An ambitious plan to let the ocean clean itself is under way
Boyan Slat is leading an effort to half the amount of plastic debris floating in the Pacific Ocean within a decade.
There are over 5.25 trillion pieces of plastic in the oceans, increasing by about 8 million tons a year. Rather than an impossible, never-ending operation to search and clean the colossal areas of the oceans, why not passively use the ocean currents to do the work for you? This is Boyan Slat, founder and CEO of The Ocean Cleanupâ€™s plan. Far more energy-efficient than other methods, a 2,000 long, v-shaped array of floating barriers catches and concentrates the debris; the current and sea life simply flows underneath these booms. An anchored processing platform, powered independently by solar and waves, then collect and process the debris for removal and recycling.
A 2-year pilot program is scheduled to be deployed in 2016 near the coast of Tsushima between Japan and South Korea. The plastic it captures will be sent to Tsushima nearby possibly used as an alternative energy source. This represents an important milestone for The Ocean Cleanup. Within 5 years, after a series of deployments of increasing scale, the team of 100 scientists and engineers plan to deploy a 100 km-long system to clean up about half of the Great Pacific Garbage Patch between Hawaii and California (where it constitutes a-third of the total volume of plastic in the oceans).
Meanwhile in August 2015, The Ocean Cleanup team will be sending up to 50 vessels to an area between Hawaii and California to create the first high-resolution map of plastic in the Pacific Ocean. What is named the Mega Expedition, the team will be taking measurements to learn more about the amount and size of plastic out there, collecting more measurements in three weeks than have been collected in the past 40 years combined.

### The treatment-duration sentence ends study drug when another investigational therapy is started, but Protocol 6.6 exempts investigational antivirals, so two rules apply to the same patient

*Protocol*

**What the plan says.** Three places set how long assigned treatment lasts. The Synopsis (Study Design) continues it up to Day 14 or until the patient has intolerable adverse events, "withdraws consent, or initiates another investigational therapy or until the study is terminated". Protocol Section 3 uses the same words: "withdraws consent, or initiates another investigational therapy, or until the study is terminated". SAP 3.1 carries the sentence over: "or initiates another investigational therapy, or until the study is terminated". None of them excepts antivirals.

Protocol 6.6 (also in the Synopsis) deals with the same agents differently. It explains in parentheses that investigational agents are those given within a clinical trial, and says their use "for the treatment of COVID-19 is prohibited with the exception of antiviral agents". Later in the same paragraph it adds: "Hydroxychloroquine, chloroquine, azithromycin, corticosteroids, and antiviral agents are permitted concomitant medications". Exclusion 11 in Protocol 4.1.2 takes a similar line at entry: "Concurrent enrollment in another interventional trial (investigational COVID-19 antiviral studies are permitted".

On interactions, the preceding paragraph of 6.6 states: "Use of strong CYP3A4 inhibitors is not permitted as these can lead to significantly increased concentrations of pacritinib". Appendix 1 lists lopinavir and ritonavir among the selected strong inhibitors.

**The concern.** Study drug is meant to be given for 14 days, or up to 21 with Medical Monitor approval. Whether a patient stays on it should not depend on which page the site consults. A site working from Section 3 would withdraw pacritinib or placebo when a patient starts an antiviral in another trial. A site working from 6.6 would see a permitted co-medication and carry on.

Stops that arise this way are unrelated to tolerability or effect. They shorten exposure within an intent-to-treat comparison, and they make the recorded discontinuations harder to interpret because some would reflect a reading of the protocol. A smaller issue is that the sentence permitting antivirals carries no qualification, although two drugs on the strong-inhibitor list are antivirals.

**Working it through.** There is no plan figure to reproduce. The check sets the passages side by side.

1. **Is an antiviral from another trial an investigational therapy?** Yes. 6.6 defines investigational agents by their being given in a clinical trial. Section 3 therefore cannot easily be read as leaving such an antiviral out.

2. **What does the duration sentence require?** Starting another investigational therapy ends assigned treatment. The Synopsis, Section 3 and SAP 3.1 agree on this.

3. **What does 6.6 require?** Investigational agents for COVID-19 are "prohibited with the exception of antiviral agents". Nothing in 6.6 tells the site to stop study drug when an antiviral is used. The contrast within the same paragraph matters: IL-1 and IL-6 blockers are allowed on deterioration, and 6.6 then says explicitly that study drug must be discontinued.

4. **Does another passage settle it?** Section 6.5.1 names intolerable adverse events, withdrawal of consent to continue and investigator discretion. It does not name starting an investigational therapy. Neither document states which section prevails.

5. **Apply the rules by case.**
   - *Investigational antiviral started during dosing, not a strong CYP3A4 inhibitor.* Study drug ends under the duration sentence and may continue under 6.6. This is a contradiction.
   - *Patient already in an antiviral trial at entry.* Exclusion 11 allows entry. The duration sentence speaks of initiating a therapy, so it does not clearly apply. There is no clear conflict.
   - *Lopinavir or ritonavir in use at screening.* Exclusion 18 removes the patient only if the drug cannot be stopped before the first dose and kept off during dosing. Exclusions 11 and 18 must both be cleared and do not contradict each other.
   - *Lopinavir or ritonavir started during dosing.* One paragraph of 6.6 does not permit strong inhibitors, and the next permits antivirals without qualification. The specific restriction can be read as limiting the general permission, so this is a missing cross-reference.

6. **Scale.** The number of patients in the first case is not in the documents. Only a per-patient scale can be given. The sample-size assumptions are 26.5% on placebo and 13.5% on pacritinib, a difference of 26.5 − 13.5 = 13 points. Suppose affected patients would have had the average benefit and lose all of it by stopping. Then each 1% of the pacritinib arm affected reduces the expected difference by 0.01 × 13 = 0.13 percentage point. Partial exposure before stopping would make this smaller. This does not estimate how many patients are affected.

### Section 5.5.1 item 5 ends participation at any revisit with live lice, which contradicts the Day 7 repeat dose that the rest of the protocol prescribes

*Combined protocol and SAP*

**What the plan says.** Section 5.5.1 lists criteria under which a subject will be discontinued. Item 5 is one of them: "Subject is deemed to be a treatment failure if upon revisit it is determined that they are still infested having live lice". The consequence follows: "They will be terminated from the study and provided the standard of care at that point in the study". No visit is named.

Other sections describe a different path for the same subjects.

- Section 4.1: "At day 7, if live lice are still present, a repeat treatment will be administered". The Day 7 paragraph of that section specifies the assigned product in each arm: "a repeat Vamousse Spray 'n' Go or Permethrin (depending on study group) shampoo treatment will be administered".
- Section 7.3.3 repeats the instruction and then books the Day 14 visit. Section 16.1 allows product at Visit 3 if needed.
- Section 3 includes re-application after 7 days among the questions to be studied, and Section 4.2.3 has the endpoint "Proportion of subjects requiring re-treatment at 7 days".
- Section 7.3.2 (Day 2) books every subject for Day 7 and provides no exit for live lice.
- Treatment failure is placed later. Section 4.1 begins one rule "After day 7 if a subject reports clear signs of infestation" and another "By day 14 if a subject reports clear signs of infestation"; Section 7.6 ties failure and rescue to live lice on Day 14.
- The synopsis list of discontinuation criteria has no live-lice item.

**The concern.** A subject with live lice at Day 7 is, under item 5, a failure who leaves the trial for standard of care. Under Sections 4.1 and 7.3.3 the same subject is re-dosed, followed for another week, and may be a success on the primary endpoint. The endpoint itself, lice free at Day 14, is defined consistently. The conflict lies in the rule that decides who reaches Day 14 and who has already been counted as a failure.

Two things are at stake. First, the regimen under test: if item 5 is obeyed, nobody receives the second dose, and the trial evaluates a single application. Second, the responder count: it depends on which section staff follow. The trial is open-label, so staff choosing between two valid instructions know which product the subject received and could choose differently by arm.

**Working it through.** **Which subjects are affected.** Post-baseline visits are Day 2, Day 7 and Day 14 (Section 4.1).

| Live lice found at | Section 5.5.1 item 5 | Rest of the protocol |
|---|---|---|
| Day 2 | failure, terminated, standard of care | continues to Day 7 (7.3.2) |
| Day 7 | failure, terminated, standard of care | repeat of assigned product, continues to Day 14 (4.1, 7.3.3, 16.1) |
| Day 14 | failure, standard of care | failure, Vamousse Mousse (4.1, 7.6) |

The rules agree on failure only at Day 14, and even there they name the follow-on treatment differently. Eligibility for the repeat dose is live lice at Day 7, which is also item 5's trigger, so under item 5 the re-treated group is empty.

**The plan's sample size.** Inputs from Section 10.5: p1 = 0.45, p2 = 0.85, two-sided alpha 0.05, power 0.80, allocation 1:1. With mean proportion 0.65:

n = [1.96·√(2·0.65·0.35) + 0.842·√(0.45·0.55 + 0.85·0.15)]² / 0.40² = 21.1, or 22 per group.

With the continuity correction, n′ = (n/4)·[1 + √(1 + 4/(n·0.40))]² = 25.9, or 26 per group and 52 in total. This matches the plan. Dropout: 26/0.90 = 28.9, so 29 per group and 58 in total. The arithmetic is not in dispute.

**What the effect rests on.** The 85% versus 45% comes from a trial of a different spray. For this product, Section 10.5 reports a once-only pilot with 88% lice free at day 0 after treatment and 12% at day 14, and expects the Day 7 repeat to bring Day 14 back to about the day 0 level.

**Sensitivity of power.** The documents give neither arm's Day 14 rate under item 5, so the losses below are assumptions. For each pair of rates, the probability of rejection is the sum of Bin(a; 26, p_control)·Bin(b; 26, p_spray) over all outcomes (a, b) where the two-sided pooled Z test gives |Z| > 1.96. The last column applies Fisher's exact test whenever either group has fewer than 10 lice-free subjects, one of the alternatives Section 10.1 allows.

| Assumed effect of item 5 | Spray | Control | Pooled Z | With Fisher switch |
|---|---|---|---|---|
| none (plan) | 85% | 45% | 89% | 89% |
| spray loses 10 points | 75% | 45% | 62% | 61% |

It is important to stress that prevention is a far more important and ultimately sustainable; stop any more plastic from reaching the ocean in the first place. On the other hand, The Ocean Cleanup only reduces the concentration of plastics already in the ocean. Whatâ€™s worse is, nearly all plastic pollution in the ocean is what is microplastic; broken-down particles of larger plastic debris due to UV, mechanical and microbial degradation, or microbeads in popular beauty and cosmetic products. These particles, potentially toxic and therefore harmful, are found in 88 percent of oceanâ€™s surface. They get into the stomachs of small fish, which can accumulate and are then eaten by medium-size fish, and on up the food chain. No system is able to extract it.
Despite criticisms received, the momentum of The Ocean Cleanup can potentially lead to a reduction of man-made debris found in the ocean, decreasing the sheer volume of ocean pollution and worse of all, plastic that will eventually breaking down further. It also reduces the amount of plastic debris being washed ashore (and therefore decreasing the need for clean-up efforts), increases awareness to our methods of disposal, the amount of pollution our society simply generates, and more importantly our consumption trends and behavior.
1. The Plastic Pollution Problem, The Ocean Cleanup
2. Mile-long ocean plastic cleanup device to launch as pilot project next year, TreeHugger